The next morning they took me down and put me under for the EGD. I awoke several hours later to Denay looking very distraught. They had found a bleeding ulcer at the bottom of my esophagus cause by years of acid reflux. That wasn’t the worst news, but, Denay said that it might be CANCEROUS!!!! Yes, she had been informed while I was out that her new husband might have esophageal cancer.

Now, I don’t know what made me feel like this, but I had a feeling of calm come over me. I looked at my wife and said, “It’s not cancerous.” I don’t know why but I just KNEW. She relaxed a little and the Doctor of Gastroenterology, Dr. Lee, was notified that I had come around.

Dr. Lee came in to give us the news. While the ulcer was massive and the cause of the internal bleeding, upon further inspection, the ulcer was NOT cancerous. She told us I would be put on prescriptions of both iron pills to help sustain my blood levels and a double dose of Nexium each day to get the acid reflux under control along with subsiding the ulcer. Denay and I breathed much more at ease knowing this was the cause of my weight loss and stamina problems and that with the correct treatment, everything will be alright. I just laid back and continued enjoying the O-positive cocktail being fed into my veins for the rest of the day until I was released.

Since then I have continued to take the medication advised by my doctors. My stamina problems went away almost at once and my weight is back up and then some, especially with my appetite completely restored. I recently had a follow-up EGD to see how the ulcer is and am happy to report that it is almost non-existant !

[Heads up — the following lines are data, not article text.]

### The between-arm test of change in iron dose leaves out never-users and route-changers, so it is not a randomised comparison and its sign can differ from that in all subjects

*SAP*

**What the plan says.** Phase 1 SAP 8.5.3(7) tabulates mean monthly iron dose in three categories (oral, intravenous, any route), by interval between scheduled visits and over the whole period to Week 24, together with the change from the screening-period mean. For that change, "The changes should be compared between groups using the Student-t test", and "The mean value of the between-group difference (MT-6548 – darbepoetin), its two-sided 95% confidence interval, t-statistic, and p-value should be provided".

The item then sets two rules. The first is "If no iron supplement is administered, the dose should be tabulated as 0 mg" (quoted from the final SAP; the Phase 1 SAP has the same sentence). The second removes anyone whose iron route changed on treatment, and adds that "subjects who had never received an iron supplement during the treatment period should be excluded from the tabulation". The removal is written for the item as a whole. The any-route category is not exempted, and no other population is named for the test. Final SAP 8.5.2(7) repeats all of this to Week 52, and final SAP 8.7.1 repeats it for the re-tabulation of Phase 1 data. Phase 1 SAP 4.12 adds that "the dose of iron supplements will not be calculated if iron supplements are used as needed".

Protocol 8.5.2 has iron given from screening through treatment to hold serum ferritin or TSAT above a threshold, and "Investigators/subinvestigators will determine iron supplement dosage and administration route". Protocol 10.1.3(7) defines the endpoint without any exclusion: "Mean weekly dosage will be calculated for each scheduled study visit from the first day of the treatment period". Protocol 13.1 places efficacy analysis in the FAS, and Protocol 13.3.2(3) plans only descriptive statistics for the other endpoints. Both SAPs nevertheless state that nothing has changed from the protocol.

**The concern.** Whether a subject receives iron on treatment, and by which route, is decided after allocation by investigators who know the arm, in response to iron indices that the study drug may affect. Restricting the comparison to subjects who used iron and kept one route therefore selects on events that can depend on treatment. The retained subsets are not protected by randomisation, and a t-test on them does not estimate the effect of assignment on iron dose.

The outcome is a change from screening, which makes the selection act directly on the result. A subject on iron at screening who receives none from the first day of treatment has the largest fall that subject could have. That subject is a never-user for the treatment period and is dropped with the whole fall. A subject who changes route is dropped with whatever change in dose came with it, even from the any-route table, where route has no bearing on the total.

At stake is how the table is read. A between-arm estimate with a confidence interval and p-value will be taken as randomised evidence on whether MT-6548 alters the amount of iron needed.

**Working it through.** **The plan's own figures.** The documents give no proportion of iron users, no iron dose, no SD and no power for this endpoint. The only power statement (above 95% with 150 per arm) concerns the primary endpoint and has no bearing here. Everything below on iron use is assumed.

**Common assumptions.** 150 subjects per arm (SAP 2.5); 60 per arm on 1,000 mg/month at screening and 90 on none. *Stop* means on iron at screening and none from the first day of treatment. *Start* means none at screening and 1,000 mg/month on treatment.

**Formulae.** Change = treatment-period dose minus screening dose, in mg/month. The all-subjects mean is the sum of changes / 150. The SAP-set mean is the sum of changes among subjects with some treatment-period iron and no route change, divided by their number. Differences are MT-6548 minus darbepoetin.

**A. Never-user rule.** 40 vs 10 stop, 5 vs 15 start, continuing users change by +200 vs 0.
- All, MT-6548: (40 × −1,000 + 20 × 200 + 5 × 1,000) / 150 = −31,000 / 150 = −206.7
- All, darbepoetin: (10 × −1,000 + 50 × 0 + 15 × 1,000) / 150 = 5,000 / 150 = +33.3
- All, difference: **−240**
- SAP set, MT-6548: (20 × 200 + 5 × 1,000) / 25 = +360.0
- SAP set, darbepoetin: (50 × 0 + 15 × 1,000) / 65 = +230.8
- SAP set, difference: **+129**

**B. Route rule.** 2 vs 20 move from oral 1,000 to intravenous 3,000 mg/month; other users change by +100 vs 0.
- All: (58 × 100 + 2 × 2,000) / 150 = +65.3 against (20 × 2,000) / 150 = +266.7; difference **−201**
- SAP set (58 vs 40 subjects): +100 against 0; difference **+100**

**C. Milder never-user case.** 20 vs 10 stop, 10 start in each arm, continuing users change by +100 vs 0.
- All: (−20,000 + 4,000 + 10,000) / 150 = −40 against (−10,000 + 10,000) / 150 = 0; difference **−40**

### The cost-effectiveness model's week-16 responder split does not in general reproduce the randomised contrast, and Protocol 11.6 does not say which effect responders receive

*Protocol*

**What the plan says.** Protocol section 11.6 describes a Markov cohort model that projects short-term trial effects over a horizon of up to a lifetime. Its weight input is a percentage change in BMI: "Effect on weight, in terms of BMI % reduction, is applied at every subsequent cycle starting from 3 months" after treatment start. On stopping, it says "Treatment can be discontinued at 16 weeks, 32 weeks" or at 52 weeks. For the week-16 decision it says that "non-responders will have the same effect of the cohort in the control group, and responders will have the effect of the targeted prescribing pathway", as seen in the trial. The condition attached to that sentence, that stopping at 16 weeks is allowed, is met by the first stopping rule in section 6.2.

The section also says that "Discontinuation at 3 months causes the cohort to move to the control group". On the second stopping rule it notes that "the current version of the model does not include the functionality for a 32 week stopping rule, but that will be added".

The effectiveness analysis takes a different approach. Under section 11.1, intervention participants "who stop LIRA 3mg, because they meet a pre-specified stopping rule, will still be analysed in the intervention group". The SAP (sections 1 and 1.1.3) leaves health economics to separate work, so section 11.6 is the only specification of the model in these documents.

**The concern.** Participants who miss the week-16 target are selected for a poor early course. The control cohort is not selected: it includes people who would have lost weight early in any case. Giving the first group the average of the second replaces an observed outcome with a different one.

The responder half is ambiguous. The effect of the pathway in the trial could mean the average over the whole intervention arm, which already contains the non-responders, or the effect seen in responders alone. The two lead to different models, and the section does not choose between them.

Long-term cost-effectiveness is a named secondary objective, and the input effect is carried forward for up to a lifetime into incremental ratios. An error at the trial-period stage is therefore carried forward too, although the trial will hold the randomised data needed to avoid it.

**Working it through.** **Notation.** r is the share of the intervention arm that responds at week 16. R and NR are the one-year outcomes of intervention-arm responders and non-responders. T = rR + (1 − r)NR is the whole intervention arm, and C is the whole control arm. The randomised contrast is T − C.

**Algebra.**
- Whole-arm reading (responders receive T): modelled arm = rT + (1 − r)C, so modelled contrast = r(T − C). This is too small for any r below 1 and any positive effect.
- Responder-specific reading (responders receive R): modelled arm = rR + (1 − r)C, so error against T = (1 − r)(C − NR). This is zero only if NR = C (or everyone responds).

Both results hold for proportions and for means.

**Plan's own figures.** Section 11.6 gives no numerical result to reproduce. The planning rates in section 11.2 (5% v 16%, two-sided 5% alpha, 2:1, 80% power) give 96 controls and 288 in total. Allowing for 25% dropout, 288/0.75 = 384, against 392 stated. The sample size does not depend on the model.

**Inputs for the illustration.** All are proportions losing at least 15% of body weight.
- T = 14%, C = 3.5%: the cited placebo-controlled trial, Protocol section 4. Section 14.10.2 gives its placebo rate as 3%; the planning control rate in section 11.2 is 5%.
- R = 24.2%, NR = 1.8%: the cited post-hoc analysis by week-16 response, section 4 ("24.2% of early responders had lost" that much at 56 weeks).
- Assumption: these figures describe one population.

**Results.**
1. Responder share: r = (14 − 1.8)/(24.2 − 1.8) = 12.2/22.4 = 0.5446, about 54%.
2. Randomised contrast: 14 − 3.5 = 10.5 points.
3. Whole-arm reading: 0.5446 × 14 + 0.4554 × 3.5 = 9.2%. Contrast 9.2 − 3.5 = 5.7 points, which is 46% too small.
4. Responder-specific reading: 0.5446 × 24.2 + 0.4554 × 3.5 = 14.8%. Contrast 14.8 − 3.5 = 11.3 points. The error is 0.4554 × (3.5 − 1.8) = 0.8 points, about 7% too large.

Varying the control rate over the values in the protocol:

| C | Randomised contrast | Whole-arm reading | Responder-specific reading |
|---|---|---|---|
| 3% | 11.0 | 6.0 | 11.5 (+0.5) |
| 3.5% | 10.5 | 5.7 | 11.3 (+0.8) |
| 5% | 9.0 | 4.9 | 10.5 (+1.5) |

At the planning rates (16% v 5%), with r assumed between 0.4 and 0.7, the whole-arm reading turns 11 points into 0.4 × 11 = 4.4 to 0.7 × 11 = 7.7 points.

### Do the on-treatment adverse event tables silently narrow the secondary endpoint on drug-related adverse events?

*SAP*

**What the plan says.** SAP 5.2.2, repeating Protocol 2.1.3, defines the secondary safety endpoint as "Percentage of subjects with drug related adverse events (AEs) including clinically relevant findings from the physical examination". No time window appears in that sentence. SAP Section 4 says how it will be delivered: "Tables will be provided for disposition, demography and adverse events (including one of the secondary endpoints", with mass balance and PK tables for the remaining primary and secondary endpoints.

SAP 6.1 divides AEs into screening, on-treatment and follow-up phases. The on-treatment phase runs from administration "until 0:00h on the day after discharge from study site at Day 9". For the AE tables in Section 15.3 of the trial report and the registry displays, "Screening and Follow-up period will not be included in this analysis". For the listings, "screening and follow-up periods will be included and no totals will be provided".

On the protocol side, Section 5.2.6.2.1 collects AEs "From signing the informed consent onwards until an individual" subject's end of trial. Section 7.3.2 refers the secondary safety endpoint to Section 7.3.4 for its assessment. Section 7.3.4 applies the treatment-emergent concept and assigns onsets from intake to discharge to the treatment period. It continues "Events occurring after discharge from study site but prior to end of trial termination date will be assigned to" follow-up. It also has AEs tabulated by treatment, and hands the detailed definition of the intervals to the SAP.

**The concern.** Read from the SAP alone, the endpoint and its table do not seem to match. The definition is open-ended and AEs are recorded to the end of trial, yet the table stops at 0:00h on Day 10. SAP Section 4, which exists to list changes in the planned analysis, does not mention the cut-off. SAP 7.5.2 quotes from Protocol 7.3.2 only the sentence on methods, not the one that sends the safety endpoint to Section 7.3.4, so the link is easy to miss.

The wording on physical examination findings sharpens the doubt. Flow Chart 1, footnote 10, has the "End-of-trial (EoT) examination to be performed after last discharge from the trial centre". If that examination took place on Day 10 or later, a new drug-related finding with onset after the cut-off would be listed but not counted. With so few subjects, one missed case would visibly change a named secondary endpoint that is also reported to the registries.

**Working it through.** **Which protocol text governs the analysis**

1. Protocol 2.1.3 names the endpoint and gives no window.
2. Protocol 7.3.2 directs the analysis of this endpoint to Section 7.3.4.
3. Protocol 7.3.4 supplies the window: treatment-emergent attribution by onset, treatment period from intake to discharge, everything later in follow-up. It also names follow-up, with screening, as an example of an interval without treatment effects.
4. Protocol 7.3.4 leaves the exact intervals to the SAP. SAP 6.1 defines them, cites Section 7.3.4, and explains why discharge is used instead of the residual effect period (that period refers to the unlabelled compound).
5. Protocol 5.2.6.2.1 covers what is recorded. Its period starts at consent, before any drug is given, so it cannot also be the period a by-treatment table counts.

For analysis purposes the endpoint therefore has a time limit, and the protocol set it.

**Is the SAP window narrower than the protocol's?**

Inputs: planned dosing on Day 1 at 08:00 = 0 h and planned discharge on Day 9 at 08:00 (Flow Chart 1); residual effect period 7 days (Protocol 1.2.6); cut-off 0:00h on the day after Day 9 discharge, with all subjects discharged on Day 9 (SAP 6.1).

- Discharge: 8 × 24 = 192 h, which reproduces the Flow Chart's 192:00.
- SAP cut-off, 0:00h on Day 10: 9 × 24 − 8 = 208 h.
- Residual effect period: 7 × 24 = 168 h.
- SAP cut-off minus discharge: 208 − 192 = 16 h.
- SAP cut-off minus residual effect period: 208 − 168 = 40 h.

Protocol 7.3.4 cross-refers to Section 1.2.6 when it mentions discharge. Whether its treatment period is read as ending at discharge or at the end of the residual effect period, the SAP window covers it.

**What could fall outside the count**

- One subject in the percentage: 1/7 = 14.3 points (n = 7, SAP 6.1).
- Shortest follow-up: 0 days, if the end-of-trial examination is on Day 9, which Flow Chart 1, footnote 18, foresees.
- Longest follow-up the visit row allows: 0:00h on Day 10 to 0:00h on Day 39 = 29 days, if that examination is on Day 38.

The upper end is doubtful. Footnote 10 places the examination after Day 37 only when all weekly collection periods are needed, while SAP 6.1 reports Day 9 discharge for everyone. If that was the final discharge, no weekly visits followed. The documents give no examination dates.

On the gig front, I am back in action in a great way. The new artist gig is with a new artist, Jeremy McComb. . It is exciting to play with a younger, newer, more enthusiastic artist on the country music radar.

Also, Craig Campbell called me back to play with his band. That was a nice surprise to return to the band that I had spent the better part of the past 3 years. Other work comes in on a weekly basis and things are looking more positive every single day.

Personally, my wife, Denay, and I continue to build our new life together.
Spending as much time together as possible each and everyday. I make sure to thank her on an almost daily basis for understanding what I do for a living and the crazy schedule that comes along with it. I can safely say, if it wasn’t for her love and caring support, I would absolutely not be here to write this article. She literally saved my life….without a doubt.

For years and years, music and playing was the end all, be all, of my existence. Due to the medical problems I went through, my focus has changed for the positive. While I will hopefully always be lucky enough to make my living playing music and experience the joy of creating that music, I want to give as much of myself to my family, and home life as possible, while continuing to work.

In closing, I can give a little advice to those of you who may be going through any type of trouble that may affect your health or your playing status:
First, if you think you may have health issues….pay attention to any warning signs and please get to a doctor and have them addressed. They are there to help you but you HAVE to be the one to walk in and see them.

Second, keep playing fun in your life. If you are in a gig that just makes you miserable, maybe it is time to look for a change somehow. How you change it is up to you but there is no sense in staying in an unpleasant situation. It can only drag you down along with those with who you come in contact. We ALL started playing music because it was fun….Keep it that way.

Finally, remember that those who love and support you come first. I am talking of your family and true friends. These are the people that will be with you through the good times and the tough times.

May you all have more good times than bad times. Good luck and Good Groovin’ !
Lee Kelley
Nashville, TN